Apr 12 2024

4 Things to Consider Before a Higher Ed Physical Security Assessment

It pays to consider the details when deciding how and where to place cameras for maximum coverage.

Anyone versed in the use of security cameras is familiar with the DORI standard: When surveying a site, the decision about where to position a device will affect the camera’s detection, observation, recognition and identification capabilities.

While universities in the market for a physical security upgrade don’t need to understand everything about DORI, they should be prepared to help their vendors position cameras for maximum coverage. Here are a few considerations when you’re ready to begin your site assessment.

CASE STUDY: Learn more about how Bowie State developed a cohesive physical security strategy.


1. Take Inventory of the Current Technology Infrastructure

Look at your existing hardware and wiring to determine what can stay and what needs to go. The more of your current infrastructure you can use, the more you can either save on costs or invest in additional technologies. Make sure everything is in good working order and is compatible with any new equipment.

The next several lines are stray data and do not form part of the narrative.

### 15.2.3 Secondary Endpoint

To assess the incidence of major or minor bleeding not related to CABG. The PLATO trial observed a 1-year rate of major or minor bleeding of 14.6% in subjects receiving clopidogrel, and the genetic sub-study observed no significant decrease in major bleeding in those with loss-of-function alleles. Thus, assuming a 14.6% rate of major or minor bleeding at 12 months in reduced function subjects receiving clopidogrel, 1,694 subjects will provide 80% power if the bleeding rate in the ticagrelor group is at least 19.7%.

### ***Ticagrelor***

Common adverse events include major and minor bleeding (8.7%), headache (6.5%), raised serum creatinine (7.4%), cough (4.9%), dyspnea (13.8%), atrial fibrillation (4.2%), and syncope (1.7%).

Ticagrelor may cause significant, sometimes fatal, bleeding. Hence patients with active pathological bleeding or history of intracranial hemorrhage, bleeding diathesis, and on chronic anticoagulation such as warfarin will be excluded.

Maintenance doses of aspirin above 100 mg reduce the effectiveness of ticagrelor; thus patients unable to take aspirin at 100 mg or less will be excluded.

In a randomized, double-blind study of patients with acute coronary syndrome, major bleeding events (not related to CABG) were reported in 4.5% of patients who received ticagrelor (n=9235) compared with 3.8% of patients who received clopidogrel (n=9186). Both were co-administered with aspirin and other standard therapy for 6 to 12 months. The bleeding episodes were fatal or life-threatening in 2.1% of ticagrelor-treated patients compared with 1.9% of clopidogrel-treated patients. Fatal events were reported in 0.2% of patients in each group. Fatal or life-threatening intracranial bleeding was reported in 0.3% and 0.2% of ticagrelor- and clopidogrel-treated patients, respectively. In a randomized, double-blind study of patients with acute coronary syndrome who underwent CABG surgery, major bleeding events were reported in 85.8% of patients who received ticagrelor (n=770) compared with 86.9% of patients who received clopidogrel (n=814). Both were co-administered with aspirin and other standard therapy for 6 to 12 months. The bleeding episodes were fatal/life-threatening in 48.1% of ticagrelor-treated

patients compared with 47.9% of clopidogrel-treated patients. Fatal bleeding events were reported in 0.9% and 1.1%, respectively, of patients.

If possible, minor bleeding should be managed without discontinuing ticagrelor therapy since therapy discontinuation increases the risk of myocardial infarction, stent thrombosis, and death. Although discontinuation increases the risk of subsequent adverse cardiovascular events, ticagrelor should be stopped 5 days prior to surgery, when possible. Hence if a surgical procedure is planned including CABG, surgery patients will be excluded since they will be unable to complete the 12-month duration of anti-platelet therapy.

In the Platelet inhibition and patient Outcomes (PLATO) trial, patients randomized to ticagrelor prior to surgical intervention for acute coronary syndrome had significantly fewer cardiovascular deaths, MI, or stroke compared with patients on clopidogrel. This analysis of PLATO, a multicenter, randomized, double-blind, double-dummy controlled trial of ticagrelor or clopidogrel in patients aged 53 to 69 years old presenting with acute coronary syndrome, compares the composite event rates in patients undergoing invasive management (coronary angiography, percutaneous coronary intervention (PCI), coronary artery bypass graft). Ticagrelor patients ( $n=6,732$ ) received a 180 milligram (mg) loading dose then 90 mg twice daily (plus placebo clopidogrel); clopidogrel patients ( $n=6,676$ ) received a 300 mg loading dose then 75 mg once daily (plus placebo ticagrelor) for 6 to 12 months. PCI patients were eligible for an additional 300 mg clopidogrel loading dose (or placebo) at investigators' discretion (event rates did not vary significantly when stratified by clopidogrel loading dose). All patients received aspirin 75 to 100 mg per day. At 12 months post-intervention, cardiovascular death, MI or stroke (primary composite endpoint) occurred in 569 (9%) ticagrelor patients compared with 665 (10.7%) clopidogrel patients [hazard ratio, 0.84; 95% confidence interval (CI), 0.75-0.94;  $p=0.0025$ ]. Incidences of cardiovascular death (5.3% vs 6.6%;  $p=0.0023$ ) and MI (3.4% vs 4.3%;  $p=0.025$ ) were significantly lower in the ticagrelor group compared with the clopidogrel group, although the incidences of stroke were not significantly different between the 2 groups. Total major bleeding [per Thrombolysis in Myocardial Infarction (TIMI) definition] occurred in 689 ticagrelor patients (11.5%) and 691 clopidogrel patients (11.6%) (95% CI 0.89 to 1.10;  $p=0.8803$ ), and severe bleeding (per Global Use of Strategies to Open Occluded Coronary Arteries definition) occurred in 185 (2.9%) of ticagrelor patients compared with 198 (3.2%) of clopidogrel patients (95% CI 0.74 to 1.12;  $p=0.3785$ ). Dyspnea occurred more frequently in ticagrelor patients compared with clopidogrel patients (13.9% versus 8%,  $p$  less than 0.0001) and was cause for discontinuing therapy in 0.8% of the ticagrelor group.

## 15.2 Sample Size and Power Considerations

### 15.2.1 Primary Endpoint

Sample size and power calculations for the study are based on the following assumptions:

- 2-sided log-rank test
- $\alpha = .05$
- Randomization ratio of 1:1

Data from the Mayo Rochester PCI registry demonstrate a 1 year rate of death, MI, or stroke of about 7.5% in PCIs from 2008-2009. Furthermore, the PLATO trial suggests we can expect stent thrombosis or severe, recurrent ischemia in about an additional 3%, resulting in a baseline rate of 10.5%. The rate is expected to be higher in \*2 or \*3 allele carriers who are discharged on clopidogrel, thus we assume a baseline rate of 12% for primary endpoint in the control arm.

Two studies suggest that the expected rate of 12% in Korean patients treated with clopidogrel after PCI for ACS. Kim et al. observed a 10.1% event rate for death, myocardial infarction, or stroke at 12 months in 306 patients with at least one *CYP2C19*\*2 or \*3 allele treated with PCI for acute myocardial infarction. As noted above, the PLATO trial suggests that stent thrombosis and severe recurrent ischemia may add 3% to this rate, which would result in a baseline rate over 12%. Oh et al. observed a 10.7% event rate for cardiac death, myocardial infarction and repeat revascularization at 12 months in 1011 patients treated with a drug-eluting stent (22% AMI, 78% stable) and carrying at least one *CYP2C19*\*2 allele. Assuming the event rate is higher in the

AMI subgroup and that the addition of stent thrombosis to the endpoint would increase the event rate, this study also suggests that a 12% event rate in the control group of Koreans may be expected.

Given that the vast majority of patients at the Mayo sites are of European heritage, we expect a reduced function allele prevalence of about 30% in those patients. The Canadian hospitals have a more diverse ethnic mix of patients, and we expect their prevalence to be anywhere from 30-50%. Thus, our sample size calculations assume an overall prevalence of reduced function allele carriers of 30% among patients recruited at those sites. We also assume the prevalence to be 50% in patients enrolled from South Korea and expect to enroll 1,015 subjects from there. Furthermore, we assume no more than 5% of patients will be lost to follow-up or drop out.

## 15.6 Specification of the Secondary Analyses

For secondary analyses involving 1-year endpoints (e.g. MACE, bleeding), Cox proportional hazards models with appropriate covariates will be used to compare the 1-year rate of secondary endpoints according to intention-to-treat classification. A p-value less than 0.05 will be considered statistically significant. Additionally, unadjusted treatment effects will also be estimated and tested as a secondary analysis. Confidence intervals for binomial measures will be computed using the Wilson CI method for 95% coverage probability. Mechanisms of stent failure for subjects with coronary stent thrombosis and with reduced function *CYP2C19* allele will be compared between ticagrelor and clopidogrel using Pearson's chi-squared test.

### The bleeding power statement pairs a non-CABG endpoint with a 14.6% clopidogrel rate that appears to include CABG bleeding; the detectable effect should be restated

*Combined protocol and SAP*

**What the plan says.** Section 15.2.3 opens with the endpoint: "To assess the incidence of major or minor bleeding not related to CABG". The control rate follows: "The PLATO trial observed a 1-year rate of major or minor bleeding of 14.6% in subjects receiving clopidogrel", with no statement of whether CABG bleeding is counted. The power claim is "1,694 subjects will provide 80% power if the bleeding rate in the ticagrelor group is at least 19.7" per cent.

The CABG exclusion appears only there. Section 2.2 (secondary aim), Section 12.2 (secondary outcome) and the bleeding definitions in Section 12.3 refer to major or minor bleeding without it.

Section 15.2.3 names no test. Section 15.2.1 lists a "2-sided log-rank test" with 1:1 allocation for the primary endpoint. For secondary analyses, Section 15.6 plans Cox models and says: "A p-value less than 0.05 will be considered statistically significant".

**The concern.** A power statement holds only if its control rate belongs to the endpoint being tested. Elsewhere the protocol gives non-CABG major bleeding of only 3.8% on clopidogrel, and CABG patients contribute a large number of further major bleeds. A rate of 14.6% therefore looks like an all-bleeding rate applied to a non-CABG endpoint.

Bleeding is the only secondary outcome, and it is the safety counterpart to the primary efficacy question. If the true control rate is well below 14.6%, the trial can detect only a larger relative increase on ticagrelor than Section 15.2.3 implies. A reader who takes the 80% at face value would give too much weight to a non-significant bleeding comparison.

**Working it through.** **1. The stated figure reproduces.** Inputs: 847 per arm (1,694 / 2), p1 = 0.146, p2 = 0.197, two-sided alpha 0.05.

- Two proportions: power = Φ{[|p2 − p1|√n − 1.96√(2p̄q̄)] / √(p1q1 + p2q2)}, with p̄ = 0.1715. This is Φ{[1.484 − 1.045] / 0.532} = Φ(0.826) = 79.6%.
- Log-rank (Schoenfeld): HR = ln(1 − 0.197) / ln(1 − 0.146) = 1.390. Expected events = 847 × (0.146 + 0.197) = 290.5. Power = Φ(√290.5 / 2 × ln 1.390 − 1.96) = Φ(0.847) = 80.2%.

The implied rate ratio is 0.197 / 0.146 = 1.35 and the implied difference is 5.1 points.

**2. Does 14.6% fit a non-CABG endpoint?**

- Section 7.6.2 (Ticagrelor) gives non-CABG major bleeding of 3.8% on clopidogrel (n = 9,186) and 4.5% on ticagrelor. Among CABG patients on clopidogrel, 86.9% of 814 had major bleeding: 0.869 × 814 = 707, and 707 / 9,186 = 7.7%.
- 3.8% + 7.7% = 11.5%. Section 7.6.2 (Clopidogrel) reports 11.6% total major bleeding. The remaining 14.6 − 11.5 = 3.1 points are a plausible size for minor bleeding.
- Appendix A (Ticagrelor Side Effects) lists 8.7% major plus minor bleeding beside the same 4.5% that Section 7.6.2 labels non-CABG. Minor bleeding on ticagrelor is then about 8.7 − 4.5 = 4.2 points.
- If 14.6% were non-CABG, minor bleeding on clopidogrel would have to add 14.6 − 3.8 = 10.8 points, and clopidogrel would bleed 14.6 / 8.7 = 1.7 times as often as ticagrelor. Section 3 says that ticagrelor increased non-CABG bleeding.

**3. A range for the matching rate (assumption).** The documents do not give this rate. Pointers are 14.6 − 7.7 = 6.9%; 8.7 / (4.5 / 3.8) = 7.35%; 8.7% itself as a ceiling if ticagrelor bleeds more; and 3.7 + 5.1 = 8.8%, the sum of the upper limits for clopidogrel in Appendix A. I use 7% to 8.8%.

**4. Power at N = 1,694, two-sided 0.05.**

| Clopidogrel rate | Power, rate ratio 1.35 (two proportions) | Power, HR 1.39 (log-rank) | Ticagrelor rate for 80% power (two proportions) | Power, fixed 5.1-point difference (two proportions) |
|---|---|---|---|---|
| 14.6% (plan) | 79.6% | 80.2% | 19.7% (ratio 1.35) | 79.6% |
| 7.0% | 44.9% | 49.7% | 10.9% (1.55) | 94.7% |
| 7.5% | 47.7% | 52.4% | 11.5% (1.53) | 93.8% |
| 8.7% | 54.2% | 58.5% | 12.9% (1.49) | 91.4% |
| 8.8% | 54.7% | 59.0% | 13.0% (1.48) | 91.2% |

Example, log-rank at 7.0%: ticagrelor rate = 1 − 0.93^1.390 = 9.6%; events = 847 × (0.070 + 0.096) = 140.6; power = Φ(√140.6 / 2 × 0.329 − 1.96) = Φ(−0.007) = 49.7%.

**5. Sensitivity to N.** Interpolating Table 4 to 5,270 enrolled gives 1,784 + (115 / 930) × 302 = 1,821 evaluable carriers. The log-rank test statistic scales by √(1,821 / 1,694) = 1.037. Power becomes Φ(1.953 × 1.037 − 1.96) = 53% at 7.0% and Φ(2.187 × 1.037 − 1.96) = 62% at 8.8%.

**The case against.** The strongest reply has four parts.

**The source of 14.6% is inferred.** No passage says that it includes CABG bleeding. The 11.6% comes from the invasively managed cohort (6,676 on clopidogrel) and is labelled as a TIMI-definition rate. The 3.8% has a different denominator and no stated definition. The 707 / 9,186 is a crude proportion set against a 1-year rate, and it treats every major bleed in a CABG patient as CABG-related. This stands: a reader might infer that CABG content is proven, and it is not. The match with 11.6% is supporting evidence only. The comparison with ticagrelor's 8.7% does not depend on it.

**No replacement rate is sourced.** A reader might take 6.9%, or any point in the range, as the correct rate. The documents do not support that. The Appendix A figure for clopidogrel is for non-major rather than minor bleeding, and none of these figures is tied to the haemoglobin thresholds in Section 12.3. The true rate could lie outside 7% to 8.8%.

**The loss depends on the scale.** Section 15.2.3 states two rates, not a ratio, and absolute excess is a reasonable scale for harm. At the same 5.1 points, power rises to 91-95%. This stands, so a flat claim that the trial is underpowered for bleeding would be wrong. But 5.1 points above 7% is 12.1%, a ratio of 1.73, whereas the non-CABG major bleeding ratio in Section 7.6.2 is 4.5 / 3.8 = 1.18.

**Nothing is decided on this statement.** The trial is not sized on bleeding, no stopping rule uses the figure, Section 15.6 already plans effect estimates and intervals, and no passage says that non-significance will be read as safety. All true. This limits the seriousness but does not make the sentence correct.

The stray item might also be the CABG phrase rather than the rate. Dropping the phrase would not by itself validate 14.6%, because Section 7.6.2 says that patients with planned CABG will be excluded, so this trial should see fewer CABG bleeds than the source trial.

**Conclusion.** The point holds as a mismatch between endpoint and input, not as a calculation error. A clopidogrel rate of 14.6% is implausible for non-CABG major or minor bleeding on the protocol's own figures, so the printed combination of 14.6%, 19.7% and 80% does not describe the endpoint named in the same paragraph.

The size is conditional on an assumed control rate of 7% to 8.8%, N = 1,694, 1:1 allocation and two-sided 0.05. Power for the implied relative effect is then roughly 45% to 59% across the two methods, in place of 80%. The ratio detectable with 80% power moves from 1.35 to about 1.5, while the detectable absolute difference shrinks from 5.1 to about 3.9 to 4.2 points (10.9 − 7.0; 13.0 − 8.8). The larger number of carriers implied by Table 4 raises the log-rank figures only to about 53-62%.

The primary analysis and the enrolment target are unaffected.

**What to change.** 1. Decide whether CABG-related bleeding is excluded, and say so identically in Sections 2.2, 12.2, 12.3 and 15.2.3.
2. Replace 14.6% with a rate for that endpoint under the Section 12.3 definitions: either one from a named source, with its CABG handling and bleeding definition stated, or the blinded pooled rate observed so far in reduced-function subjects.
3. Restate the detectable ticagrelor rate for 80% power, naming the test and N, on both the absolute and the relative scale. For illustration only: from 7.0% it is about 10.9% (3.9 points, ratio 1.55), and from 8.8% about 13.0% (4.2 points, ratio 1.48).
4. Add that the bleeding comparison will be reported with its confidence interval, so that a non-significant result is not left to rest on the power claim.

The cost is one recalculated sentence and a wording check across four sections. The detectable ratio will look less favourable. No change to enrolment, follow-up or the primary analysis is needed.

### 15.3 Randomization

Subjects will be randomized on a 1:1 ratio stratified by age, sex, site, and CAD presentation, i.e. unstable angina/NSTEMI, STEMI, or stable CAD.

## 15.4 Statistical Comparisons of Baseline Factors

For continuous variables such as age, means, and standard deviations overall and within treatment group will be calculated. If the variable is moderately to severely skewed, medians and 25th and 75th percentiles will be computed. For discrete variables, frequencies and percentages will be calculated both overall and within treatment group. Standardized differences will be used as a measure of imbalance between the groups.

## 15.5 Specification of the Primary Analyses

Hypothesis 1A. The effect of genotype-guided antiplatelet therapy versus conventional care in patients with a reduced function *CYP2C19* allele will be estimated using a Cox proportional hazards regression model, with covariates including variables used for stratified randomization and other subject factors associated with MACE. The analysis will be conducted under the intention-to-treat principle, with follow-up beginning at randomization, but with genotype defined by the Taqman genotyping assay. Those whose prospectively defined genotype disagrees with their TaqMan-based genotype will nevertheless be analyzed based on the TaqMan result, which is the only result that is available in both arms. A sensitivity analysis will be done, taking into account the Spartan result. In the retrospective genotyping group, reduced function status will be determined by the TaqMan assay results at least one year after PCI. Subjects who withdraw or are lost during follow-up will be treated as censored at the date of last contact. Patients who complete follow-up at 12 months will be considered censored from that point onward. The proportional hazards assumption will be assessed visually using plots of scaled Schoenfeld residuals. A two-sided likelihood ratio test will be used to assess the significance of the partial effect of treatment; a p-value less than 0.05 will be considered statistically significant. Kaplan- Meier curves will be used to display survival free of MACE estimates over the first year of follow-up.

2. Assess the Campus Landscape

Evaluate physical variables that might influence where you can place cameras. It may seem ideal to mount a camera on the corner of a building, until you notice that there’s a tree blocking the view. Also, if the site isn’t wired, consider the work required for technicians to pull a cable. It might make better sense to pick a new position if it will shorten the cable run or avoid having to dig up the street.

RELATED: What is a STOP grant, and how does it apply to higher education?

3. Consider Current Pain Points and Identify Ways to Fix Them

Catalog the reasons you’re pursuing an upgrade. Maybe some of your cameras are mounted too high or lack modern features such as license plate readers or analytics. Perhaps your campus has grown, and you need more cameras to cover new facilities. Once you’ve acknowledged the shortcomings of the current system, you’ll be better equipped to implement what you need.

4. Involve All Stakeholders in the Process

Ensure that everyone with an interest in the project all have an opportunity to provide input. This could include campus security, facilities management, technicians, IT leaders and even faculty, staff and students. A diverse range of perspectives could identify issues not previously considered as part of the project and help better inform the site assessment process.

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